- Resuming: AzCopy uses a journal file to resume the incomplete operation. You can specify a custom journal location with the /Z option.
- Logging: AzCopy generates a log file by default. You can provide a custom location with the /V option.
- Restarting from the point of failure: AzCopy builds in a restartable mode that allows restart from the point of interruption.
- Configurable Source and Destination Type: AzCopy can be used to copy from on-premises to an Azure storage account or from one Azure storage account to another.
Tip: Run one AzCopy instance on one machine. Control the concurrency using the /NC option instead of launching more instances.
Tip: A large number of concurrent operations in a low-bandwidth environment may overwhelm the network connection. Limit concurrent operations based on actual available network bandwidth.
Please read the AzCopy documentation to understand the utility and its parameters.
Tip: For some source locations, the network connectivity may be poor, establishing an Express Route connectivity may not be possible, and the size of the data to transfer may be large. In such cases, if data transfers become infeasible to implement—even with compression and AzCopy—explore the Azure Import Export Service. You can transfer data to Azure blob storage using physical hard drives with this service.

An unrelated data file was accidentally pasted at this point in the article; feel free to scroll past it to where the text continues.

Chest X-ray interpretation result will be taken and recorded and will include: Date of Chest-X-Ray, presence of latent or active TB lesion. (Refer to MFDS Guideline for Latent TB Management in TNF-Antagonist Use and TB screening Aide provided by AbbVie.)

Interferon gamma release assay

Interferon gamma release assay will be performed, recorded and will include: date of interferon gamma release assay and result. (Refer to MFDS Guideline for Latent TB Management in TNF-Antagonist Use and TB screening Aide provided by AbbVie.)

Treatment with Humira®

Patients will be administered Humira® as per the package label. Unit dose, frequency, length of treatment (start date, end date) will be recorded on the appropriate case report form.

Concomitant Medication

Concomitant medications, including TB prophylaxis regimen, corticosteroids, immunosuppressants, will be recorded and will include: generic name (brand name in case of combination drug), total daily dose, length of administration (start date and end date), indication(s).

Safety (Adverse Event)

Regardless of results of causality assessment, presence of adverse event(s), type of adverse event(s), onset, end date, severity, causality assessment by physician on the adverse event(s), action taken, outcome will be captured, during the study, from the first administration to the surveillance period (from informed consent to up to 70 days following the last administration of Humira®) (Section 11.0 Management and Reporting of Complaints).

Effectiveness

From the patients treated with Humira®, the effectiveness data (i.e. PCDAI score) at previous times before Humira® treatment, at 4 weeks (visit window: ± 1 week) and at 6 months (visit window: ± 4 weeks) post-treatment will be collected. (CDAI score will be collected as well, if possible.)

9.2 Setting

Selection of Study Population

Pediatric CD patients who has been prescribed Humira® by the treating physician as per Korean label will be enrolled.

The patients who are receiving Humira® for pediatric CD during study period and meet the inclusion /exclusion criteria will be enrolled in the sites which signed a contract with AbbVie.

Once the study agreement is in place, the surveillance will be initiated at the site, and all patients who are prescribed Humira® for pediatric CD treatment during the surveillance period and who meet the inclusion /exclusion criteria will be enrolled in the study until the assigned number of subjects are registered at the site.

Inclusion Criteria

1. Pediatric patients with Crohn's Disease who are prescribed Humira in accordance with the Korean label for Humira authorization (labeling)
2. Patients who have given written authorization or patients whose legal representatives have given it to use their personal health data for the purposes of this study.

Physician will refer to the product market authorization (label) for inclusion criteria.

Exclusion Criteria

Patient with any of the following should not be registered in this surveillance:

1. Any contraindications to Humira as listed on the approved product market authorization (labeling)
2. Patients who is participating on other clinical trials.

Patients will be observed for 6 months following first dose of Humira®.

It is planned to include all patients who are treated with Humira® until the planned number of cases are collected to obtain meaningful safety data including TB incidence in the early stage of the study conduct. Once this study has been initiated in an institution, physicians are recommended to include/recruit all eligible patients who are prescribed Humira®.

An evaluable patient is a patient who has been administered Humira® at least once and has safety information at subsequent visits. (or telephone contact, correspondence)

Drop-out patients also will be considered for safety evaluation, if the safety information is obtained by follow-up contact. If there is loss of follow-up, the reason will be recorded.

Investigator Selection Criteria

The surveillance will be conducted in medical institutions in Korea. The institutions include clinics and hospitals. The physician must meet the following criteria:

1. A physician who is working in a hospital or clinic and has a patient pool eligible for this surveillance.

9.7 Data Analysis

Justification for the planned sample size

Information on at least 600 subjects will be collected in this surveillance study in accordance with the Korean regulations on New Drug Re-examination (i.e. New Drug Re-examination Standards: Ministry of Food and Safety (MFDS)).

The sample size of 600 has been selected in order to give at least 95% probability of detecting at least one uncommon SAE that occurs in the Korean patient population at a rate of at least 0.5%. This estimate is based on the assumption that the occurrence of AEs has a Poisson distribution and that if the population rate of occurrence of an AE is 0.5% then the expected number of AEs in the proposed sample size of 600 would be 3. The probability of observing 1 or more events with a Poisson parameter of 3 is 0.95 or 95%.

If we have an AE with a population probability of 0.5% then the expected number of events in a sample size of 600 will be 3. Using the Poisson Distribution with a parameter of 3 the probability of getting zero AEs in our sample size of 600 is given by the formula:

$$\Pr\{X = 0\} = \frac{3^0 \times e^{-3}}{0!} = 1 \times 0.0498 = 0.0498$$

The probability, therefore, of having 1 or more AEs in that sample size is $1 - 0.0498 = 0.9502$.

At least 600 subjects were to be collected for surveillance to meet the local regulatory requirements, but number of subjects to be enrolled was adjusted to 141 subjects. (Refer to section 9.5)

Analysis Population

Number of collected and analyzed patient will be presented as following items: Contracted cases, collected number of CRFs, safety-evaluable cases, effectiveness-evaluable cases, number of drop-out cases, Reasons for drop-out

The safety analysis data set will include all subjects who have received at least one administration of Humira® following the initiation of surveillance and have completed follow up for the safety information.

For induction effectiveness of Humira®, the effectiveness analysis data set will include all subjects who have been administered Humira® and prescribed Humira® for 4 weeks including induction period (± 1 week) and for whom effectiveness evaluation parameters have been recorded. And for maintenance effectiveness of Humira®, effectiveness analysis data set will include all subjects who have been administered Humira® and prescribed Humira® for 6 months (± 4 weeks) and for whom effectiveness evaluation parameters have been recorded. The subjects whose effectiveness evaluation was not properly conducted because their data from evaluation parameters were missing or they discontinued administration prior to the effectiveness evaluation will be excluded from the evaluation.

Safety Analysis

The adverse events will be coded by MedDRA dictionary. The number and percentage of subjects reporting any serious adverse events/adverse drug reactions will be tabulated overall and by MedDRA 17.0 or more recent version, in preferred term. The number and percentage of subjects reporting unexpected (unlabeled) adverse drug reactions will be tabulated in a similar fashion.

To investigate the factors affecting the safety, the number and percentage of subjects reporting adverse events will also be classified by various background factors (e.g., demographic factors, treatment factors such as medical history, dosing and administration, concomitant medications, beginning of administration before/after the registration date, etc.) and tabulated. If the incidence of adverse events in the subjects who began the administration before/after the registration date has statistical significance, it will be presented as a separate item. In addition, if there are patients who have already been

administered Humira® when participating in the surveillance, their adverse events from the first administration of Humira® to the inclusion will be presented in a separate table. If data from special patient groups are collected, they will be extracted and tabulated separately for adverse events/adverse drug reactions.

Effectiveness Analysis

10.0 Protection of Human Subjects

You can execute AzCopy after installation from a command prompt using the following syntax:
"<YourAzCopyPath>/AzCopy.exe" /Source:"<YourLocalPathToCompressedFiles>" /Dest:https://<YourStorageAccount>.blob.core.windows.net/<YourStorageContainer> /DestKey:<YourStorageAccountKey> /pattern:*.gz /NC:<YourConcurrencyLevel>
Note the following with respect to the placeholders in the above command:
- <YourAzCopyPath>: Provide the AzCopy install path such as C:\Program Files (x86)\Microsoft SDKs\Azure\AzCopy/AzCopy.exe or modify your path variable if you want to avoid specifying the full path.
- <YourLocalPathToCompressedFiles>: Provide the path to the folder containing the gzip files.
- <YourStorageAccount>, <YourStorageContainer>, <YourStorageAccountKey>: Provide these based on the storage account created in the Azure Preparation step.
- /NC: <YourConcurrencyLevel>: Set the value to be the number of cores on the source machine on which AzCopy is executed.
If the parameters are supplied correctly, AzCopy will start copying the files and report running progress on the number of files copied and the transfer rate as follows (your transfer rate can be different):
Sometimes your copy may get interrupted.
AzCopy maintains a log file and journal file at %LocalAppData%\Microsoft\Azure\AzCopy.
If the journal file does exist, AzCopy will check whether the command line that you input matches the command line in the journal file. If the two command lines match, AzCopy resumes the incomplete operation. If the two command lines don’t match, you’ll be prompted to overwrite the journal file to start a new operation, or to cancel the current operation with a message like the one below: